Kabul Uprising

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Retreat from Kabul to Gandamak
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This was an event during the 1st Afghan War


After a winter in Jalalabad, Shah Shuja, restored as Amir of Afghanistan, returned to Kabul in the spring of 1841 with Sir William Macnaghten the British Envoy and Minister at the Afghan Court. A reduced force of British and Indian troops moved out of the Bala Hissar fortress into a cantonment where their families joined them. The cantonment at Sherpur was poorly located and difficult to defend.[1] Sir Willoughby Cotton was replaced as military commander by William Elphinstone. Described as an elderly invalid,[2] though in fact barely 60 years old, Elphinstone was unfitted to cope with the increasingly grave situation.

In October 1841 Sir Robert Sale took his brigade out of Kabul (see General Sale's March from Kabul to Jalalabad) and a general uprising began on 2 November. Sir Alexander Burnes the senior political agent, his brother Lieut Charles Burnes and his assistant Major William Broadfoot were murdered. Elphinstone took no decisive action. The British were besieged in the cantonment and were unable to get supplies for men or animals. They were therefore forced to negotiate terms with the Afghan chiefs. Attacks and reprisals continued until on 23 December Sir William Macnaghten was lured to a meeting with Mohammad Akbar Khan on the promise of a new treaty. He and Captain Trevor were murdered and their heads paraded through the city.

Major Pottinger, not yet recovered from the wounds he received at the Siege of Charikar, took Macnaghten's place as political agent. On 27 December the Council of War (Elphinstone, Shelton, Anquetil, Chambers and Pottinger) acceded to the Afghan demands. In exchange for safe passage to Peshawar and the return of Capts Lawrence and Mackenzie they were to provide six hostages and hand over 1.45 million rupees and all artillery except six guns. In addition some 700 sick were left behind. The Ghazi warriors continued to harass the British as they prepared for departure on the fatal Retreat from Kabul to Gandamak on 6 January 1842. Shah Shuja remained shut up in the Bala Hissar palace until 5 April 1842 when he was murdered on the orders of Akbar Khan.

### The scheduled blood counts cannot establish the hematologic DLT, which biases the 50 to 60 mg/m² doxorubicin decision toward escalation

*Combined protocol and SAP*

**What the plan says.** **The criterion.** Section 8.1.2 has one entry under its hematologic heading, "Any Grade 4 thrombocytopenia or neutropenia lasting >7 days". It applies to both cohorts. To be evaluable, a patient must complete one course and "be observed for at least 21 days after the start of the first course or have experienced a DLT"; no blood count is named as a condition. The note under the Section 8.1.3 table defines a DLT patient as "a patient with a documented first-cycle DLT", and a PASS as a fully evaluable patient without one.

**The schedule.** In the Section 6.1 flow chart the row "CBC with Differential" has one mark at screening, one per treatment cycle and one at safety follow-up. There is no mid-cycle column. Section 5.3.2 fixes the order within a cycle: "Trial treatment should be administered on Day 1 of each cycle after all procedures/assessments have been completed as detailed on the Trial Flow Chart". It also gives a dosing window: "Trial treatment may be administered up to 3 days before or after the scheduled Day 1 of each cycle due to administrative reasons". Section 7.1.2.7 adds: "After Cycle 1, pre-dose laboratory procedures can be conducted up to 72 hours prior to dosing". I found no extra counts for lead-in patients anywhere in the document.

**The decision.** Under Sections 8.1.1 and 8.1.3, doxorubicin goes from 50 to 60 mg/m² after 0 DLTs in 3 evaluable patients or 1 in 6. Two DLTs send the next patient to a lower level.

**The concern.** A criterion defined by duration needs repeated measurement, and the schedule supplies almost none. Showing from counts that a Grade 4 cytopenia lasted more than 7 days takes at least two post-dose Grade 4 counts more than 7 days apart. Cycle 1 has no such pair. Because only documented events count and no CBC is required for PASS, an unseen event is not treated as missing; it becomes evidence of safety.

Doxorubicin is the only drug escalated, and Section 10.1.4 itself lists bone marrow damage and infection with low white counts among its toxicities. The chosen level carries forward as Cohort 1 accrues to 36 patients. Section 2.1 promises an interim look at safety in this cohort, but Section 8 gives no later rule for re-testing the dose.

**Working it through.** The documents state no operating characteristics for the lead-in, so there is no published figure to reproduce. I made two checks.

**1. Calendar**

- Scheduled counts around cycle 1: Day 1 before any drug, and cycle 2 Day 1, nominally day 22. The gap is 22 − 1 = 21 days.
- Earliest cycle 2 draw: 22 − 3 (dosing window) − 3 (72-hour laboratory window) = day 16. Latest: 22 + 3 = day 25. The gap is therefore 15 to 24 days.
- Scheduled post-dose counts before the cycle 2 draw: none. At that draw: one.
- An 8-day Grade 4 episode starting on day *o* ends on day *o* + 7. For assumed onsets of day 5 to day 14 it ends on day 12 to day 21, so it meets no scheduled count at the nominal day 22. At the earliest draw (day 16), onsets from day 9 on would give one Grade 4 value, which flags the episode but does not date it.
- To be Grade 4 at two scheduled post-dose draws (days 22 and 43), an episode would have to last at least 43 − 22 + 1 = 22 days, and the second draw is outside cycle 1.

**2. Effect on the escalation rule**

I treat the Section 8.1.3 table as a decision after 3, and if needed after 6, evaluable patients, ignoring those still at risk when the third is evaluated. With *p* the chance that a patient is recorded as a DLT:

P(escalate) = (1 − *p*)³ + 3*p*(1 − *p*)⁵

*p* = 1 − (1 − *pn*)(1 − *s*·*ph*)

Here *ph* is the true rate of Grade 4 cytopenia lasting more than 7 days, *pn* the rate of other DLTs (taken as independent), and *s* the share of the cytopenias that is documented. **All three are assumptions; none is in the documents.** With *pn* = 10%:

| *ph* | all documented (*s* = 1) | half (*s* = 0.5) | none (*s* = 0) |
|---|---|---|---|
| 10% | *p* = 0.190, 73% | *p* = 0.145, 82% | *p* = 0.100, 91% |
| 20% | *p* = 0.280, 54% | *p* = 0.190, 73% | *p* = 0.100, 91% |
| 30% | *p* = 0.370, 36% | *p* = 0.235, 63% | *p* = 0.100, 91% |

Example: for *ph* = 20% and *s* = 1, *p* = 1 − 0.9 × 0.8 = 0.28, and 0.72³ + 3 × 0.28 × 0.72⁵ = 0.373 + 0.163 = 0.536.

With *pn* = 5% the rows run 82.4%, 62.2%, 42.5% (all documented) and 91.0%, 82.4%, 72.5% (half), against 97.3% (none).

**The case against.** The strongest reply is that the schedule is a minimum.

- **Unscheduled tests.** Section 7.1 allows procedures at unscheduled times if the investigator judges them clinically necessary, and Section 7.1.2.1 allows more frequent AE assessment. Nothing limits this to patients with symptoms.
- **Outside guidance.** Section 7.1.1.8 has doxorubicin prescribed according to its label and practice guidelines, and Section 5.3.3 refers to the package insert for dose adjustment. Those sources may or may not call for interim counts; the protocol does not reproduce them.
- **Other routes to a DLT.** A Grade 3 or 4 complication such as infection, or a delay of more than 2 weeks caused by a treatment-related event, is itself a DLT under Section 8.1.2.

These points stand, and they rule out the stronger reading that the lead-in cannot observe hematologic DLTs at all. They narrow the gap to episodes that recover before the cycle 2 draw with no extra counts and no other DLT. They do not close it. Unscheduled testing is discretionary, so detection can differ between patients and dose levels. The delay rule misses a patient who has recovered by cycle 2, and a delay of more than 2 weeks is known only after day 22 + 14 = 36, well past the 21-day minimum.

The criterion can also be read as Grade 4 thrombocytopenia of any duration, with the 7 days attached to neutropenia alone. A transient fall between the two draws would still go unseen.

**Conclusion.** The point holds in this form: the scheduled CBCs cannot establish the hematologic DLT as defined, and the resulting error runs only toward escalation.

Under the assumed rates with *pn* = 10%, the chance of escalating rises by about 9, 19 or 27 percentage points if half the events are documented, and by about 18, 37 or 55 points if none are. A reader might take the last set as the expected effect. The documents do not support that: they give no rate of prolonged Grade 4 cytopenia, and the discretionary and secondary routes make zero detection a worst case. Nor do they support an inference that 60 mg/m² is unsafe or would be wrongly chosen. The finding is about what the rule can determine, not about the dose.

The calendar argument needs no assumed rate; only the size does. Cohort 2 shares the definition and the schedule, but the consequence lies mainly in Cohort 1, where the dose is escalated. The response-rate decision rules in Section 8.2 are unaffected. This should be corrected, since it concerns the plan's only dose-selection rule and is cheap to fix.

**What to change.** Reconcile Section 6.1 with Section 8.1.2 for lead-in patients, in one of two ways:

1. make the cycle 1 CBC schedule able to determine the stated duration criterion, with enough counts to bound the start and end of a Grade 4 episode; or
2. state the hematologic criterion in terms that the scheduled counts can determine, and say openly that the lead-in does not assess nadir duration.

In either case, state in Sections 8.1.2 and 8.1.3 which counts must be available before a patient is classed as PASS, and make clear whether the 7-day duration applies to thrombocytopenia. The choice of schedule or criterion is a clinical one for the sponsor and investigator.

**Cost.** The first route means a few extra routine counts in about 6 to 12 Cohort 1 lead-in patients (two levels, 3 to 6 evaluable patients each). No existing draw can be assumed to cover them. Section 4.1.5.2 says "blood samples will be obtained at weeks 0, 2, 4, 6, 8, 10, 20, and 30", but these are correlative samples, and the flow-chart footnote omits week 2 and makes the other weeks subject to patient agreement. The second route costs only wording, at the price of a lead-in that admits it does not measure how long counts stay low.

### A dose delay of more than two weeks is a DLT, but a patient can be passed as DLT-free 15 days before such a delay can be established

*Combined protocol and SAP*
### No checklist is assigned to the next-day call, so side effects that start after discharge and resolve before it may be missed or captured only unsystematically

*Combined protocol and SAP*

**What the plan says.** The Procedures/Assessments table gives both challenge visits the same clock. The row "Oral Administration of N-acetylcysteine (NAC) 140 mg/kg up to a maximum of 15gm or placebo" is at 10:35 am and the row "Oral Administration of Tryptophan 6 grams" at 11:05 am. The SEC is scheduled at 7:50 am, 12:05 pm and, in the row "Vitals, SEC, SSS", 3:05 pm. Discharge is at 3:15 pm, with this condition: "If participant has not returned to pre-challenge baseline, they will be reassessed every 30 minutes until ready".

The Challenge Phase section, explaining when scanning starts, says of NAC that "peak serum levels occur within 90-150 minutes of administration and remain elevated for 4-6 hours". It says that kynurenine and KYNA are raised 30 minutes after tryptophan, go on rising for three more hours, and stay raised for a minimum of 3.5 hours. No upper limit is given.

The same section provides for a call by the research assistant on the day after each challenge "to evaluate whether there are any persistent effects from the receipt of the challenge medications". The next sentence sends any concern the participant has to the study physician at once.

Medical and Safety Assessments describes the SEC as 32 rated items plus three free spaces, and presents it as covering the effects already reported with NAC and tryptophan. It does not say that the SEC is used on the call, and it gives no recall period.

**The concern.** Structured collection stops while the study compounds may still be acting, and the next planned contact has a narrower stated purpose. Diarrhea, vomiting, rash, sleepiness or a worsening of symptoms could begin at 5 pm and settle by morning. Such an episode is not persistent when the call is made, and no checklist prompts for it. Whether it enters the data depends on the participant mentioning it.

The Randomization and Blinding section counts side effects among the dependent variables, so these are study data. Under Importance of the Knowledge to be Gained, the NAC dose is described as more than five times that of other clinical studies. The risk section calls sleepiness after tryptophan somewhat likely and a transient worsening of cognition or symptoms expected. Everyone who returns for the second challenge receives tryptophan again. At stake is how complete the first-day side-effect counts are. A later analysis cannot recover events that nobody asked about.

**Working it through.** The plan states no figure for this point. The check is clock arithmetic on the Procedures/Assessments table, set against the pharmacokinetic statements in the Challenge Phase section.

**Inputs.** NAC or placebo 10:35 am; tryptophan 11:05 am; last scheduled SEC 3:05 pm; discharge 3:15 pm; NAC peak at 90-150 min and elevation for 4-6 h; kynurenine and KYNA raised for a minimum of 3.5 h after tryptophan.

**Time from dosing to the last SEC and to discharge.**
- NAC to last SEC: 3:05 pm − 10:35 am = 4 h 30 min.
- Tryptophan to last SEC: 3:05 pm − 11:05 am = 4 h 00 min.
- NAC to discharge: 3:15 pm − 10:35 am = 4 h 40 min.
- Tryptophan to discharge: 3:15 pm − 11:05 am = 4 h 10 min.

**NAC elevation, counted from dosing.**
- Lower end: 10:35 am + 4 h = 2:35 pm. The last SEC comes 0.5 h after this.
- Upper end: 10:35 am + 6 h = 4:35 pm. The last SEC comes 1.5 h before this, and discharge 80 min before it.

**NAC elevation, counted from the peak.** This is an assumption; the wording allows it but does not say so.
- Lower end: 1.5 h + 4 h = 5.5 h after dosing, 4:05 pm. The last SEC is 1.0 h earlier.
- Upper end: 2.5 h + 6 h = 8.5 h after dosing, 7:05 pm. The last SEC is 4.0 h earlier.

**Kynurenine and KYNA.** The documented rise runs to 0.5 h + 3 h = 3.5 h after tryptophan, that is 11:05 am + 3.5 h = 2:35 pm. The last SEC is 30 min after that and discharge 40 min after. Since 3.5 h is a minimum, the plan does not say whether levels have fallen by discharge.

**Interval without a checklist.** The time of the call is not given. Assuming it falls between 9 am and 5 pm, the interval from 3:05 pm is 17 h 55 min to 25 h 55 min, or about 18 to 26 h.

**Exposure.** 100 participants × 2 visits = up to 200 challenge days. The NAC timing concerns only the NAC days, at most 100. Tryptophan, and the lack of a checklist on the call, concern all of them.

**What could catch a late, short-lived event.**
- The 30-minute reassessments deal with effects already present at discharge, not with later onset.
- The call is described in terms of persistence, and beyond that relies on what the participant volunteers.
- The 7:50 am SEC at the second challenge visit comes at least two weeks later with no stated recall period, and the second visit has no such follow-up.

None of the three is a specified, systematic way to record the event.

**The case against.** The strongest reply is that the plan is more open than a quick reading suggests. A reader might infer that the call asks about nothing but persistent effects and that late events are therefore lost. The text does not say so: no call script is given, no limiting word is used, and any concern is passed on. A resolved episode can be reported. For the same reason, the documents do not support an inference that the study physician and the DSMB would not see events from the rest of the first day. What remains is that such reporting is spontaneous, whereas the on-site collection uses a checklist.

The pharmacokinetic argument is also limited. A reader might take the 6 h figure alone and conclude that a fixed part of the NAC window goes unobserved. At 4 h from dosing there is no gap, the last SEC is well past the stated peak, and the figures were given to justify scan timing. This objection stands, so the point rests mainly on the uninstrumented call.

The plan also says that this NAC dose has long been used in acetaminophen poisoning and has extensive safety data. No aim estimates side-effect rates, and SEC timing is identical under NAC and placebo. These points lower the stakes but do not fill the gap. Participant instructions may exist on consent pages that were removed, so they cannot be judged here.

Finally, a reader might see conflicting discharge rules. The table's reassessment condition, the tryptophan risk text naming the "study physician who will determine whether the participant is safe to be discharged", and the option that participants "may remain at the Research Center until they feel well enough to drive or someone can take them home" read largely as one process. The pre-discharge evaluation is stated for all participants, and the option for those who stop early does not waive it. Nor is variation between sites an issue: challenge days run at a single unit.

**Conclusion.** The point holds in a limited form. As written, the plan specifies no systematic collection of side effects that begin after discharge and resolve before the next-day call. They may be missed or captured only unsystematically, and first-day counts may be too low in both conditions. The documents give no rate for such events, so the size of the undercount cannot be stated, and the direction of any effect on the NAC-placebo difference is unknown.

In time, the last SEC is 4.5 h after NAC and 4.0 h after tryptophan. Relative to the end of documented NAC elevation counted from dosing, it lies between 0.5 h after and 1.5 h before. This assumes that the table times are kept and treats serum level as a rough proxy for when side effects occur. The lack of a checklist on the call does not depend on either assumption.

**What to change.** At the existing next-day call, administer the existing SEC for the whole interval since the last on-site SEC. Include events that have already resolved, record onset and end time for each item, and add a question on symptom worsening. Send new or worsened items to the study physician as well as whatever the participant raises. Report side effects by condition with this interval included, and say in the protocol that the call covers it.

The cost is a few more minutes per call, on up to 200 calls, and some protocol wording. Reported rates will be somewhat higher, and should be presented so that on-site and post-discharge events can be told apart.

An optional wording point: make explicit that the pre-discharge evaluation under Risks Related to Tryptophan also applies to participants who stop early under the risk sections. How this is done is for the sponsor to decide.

Related articles

For further details of events during this period see the following articles

Loss of the Commissariat Fort 4 November 1841
Siege of Charikar 4-13 November 1841
Storming of the Rika-bashi Fort 10 November 1841
Battle of Bemaru 23 November 1841


Entries in the Dictionary of Indian Biography 1906:
Mahommed Akbar Khan (1813?-1849)
Thomas Anquetil (1781-1842)
Alexander Burnes (1805-1841)
Willoughby Cotton (1783-1860)
William Elphinstone (1782-1842)
William Macnaghten (1793-1841)
John Shelton (?-1845)
Shah Shuja (1780?-1842)
Robert Sale (1782-1845)

Recommended Reading

  • Lady Sale’s Afghanistan – An Indomitable Victorian Lady’s Account of the Retreat from Kabul during the First Afghan War by Florentia Sale. (See similar title by Lady Sale in Historical Book links below)
  • "Lady Sale" by P MacRory 1958 ISBN 0208008306
  • "W. Bryden's Account" by P MacRory 1969

External Links

1st Afghan War Wikipedia
History of the War in Afghanistan Google Books
Afghan Uprising Wikipedia
The Battle of Kabul and the Retreat to Gandamak BritishBattles.com
The Battle of Kabul 1842 BritishBattles.com
Occupation and Revolt, Kabul, 1839-1841 www.jmhare.com
Map of Kabul Cantonment www.history.navy.mil
Photograph of Bala Hissar www.afghanistan-photos.com

Historical Books on-line

The Kabul Insurrection of 1841-42 by Maj-Gen Sir Vincent Eyre 1879 (archive.org)
Memorials of Affghanistan: being state papers, official documents by Joachim Hayward Stocqueler 1843
Appendix 7 - Narrative of the Events in Cabul between the 2nd of November 1841, and the middle of September 1842
Appendix 14 - Capt Lawrence's account of the murder of Sir William Macnaghten] (Google Books)
A Journal of the Disasters in Affghanistan 1841-2 by Lady Florentia Sale 1843 (archive.org)
Lady Sale and her fellow hostages in Afganistan Chapter from book entitled Some Eminent Women of our Times by Mrs Henry Fawcett. (archive.org).


  1. The Kabul Insurrection of 1841-42 Eyre's description p 94
  2. ibid p 88